Harvey and Irma sound so benign. Harvey was a kid I knew in first grade Sunday school. Irma could be the name of one of my late mom's sisters.The Harvey that visited Houston this month was nothing of the sort, nor is Irma which is about to lambast Florida. The 2017 hurricane season is upon us, with a vengeance.Houston is the nation's fourth largest city and many of you may have friends, acquaintances or loved ones there who are still stealing with the after-effects of some four feet of rain.
Figured this was going to happen. When longtime Green Bay Packers beat writer Bob McGinn left the Milwaukee Journal/Sentinel at the end of last season, some wondered if indeed a man who lived and breathed the NFL for all those years could so abruptly cut the cord. McGinn's new website is up and running, full of the kind of pigskin prose devotees have come to expect over the decades.
Figured this was going to happen.When longtime Green Bay Packers beat writer Bob McGinn left the Milwaukee Journal/Sentinel at the end of last season, some wondered if indeed a man who lived and breathed the NFL for all those years could so abruptly cut the cord.Turns out he didn't.McGinn's new website is up and running, full of the kind of pigskin prose devotees have come to expect over the decades.
Muck Rack makes it simple to find people, tweets, or articles that mention any name, keyword, company, hashtag etc. We've compiled this guide to help you make the most of your search.
Selecting a term
Start searching tweets, articles from media outlets, articles mentioned in tweets, journalists'
names, titles and bios with some suggested searches:
Companies or Topics (e.g. iPhone, Microsoft)
Phrases (e.g. "cloud computing") — use quotes to keep the terms together
Twitter handles (e.g. @username) — returns those who have mentioned or replied to
Names (e.g. "David Pogue")
Hashtags (e.g. #sxsw, #london2012)
Bio details (e.g. vegan, Olympics, father)
Muck Rack's Advanced Search allows for many boolean operators.
Find results that mention multiple specified terms, use AND or
+. For example, ensure each result contains both Elon Musk and Mark Zuckerberg by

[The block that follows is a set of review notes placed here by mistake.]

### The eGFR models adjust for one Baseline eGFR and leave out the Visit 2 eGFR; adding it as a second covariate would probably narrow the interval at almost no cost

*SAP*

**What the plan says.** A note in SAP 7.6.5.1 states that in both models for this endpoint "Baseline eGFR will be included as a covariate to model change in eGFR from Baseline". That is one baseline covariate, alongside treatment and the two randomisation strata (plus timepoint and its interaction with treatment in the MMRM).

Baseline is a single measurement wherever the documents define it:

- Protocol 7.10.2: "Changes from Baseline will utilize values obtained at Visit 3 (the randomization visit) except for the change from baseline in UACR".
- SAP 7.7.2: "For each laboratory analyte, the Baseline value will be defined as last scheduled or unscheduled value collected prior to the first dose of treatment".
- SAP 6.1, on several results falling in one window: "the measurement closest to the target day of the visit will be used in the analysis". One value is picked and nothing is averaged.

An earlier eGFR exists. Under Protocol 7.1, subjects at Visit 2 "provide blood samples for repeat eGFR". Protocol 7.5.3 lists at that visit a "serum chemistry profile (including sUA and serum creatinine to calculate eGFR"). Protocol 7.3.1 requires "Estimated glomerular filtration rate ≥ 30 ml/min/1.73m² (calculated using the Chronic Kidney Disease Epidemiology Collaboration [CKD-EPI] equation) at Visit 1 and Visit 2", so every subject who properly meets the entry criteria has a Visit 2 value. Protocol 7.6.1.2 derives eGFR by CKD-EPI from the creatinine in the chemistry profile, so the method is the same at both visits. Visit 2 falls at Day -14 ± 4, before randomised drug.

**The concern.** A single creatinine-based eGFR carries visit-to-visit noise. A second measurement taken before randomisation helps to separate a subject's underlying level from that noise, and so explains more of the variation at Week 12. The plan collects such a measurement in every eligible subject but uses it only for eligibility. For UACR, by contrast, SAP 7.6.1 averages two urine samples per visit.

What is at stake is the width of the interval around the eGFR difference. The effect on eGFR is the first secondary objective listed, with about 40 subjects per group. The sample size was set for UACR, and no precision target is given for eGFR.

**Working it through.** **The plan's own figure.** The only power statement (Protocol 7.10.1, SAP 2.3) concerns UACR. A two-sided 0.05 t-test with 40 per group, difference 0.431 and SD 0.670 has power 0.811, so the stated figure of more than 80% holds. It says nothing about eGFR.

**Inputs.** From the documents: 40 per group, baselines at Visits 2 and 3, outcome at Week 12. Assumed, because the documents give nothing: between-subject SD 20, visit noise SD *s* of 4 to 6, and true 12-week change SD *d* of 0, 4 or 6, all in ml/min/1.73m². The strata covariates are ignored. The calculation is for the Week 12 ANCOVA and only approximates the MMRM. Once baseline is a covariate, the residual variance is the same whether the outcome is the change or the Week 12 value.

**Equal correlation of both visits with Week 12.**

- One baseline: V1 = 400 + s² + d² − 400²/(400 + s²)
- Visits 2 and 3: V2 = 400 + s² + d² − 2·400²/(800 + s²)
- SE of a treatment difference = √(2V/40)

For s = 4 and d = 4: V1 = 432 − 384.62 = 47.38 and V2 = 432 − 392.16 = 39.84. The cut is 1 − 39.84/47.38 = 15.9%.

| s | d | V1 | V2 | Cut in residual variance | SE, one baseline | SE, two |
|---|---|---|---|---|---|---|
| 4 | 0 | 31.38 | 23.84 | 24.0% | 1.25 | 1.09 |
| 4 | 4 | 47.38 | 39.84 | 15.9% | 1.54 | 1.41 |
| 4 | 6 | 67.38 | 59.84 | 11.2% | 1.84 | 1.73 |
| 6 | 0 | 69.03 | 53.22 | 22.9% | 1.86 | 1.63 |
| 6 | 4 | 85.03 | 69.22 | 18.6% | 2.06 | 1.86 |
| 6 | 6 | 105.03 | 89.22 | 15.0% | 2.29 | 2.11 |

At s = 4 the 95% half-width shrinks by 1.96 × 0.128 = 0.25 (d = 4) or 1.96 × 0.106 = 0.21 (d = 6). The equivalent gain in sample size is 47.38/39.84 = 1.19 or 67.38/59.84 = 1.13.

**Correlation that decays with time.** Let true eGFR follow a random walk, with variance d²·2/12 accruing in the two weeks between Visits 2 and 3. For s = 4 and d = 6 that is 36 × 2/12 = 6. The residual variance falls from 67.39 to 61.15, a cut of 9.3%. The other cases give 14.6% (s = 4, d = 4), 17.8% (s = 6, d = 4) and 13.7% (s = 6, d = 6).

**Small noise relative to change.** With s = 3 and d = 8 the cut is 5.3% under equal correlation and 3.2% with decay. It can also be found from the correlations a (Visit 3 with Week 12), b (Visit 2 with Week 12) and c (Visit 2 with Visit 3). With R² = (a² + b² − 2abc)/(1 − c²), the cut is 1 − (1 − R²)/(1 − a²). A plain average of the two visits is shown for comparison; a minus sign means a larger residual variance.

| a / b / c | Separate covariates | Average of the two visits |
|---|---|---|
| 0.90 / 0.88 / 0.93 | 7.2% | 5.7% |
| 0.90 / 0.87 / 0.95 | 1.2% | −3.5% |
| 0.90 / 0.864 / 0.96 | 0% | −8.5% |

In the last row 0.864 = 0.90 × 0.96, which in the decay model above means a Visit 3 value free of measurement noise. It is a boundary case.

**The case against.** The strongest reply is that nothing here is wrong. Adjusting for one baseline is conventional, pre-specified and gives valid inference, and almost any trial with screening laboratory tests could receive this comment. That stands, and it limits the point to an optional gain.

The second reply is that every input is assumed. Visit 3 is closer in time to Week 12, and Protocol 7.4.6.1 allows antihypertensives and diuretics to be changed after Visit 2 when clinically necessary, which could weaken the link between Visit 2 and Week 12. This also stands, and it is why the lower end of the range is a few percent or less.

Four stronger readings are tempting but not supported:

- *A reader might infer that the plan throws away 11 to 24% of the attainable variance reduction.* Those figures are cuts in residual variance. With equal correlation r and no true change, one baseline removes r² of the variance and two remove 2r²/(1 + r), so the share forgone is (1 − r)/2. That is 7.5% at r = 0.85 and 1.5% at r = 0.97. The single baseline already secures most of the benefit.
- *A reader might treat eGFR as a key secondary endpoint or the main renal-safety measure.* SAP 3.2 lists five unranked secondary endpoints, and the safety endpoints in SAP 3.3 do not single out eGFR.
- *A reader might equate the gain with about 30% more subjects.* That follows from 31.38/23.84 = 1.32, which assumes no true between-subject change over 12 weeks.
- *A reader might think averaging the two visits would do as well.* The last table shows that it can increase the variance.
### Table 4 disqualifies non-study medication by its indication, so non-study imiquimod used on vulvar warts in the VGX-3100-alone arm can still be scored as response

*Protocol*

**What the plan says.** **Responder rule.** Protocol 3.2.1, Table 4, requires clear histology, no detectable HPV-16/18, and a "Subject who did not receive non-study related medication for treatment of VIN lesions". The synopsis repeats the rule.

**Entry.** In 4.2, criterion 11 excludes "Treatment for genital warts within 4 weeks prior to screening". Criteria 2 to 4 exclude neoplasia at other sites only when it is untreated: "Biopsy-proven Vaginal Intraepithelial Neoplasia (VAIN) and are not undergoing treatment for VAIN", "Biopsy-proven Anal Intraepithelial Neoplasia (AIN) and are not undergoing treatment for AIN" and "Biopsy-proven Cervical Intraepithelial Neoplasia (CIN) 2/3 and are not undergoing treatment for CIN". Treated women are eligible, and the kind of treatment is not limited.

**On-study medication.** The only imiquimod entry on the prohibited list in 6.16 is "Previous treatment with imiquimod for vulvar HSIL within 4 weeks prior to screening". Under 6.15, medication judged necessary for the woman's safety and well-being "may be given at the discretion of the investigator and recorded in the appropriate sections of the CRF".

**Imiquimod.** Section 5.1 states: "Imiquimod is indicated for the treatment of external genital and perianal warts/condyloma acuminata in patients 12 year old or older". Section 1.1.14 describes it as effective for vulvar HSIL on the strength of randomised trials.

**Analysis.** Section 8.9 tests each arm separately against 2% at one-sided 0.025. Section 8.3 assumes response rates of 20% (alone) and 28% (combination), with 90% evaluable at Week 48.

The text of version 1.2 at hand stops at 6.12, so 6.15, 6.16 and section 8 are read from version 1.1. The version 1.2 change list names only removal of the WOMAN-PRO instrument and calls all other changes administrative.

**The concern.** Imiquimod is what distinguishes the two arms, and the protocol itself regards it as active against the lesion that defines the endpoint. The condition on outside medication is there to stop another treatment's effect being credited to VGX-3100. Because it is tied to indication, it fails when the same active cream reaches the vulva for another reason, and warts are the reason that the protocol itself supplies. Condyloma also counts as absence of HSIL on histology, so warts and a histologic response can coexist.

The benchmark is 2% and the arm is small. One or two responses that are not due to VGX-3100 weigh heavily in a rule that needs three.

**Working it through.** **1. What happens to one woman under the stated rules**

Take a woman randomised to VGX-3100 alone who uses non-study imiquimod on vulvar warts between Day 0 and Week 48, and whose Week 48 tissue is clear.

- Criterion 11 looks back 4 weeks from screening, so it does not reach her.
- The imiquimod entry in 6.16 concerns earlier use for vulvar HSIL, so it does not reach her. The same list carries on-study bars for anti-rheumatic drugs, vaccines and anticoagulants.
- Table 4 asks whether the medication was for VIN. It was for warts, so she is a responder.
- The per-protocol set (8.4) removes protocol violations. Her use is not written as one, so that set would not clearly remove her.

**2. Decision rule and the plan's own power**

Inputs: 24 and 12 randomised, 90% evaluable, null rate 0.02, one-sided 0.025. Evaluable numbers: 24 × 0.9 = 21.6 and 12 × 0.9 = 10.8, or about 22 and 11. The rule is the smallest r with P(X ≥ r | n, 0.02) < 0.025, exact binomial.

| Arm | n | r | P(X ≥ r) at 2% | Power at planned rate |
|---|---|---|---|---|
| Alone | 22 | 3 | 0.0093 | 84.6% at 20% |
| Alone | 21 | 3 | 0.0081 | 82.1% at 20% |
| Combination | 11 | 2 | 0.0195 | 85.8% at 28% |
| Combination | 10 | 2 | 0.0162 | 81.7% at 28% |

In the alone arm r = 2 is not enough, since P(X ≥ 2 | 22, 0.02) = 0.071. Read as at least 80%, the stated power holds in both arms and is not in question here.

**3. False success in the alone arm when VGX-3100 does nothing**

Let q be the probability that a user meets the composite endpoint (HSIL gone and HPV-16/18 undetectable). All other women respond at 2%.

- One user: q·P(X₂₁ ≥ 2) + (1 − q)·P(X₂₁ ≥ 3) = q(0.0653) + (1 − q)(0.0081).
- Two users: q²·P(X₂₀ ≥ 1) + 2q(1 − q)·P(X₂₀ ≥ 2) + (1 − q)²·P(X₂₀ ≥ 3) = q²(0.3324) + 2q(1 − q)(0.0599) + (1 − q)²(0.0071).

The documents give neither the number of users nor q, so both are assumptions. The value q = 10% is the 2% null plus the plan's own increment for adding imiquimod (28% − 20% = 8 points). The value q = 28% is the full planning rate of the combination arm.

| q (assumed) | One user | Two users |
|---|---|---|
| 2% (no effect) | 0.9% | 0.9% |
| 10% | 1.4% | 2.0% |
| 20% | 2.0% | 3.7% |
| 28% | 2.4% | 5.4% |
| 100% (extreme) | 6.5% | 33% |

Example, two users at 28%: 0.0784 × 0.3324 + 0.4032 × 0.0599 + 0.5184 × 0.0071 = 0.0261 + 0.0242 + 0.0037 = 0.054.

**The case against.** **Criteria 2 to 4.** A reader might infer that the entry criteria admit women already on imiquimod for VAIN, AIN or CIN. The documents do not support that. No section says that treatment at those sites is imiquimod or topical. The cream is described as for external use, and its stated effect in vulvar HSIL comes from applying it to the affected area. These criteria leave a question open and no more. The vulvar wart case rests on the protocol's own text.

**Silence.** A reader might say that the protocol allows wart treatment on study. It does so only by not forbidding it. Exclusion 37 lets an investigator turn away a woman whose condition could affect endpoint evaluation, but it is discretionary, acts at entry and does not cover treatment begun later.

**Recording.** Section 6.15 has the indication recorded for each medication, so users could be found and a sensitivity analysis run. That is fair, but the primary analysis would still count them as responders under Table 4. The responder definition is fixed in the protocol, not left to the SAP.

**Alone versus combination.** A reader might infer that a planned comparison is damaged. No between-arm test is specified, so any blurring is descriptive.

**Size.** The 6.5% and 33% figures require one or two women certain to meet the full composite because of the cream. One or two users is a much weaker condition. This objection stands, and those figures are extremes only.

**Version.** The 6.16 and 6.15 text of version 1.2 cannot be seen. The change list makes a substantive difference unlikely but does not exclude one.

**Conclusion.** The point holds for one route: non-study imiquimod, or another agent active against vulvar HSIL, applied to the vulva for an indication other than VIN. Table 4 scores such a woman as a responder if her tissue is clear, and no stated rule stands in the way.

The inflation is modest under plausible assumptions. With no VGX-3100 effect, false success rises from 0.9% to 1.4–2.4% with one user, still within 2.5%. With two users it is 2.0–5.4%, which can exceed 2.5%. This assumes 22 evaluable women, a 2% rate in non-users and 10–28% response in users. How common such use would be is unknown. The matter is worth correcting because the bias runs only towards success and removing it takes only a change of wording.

searching Obama AND Romney or Obama + Romney.
Use the operators OR or , to broaden your search when you'd like either of
multiple terms to appear in results. (This is the default behavior of our search when no operators
are used.) For example, search for democrat OR republican to find results that refer to
Democrats and/or Republicans.
Use NOT or - to subtract results from your search. For
example, searching Disney will yield results about the Walt Disney Company as well as Walt Disney
World Resort. To exclude mentions of Disney World, search for Disney -World or Disney
When using one of these operators with a phrase, enclose it in quotation marks. For example, you can
find results about smartphones excluding Apple's iPhone 4S by searching smartphone -"iPhone
Exact case matching or punctuation
If you're searching for a brand name or keyword that relies on specific punctuation marks or capitalization, you can
find results that match your exact query by adding matchcase: before the keyword you're searching for, like matchcase:E*TRADE .
Use parentheses to separate multiple
boolean phrases. For example, to find journalists talking about having fun in Disney World or
Disneyland, search for ("disney world" OR disneyland) AND fun.
An asterisk can be used to search for any variation of a root word truncated by the asterisk. For example, searching for admin* will return results for administrator, administration, administer, administered, etc.
A near operator is an AND operator where you can control the distance between the words. You can vary the distance the near operation uses by adding a forward slash and number (between 0-99) such as strawberries NEAR/10 "whipped cream", which means the strawberries must exist within 10 words of "whipped cream".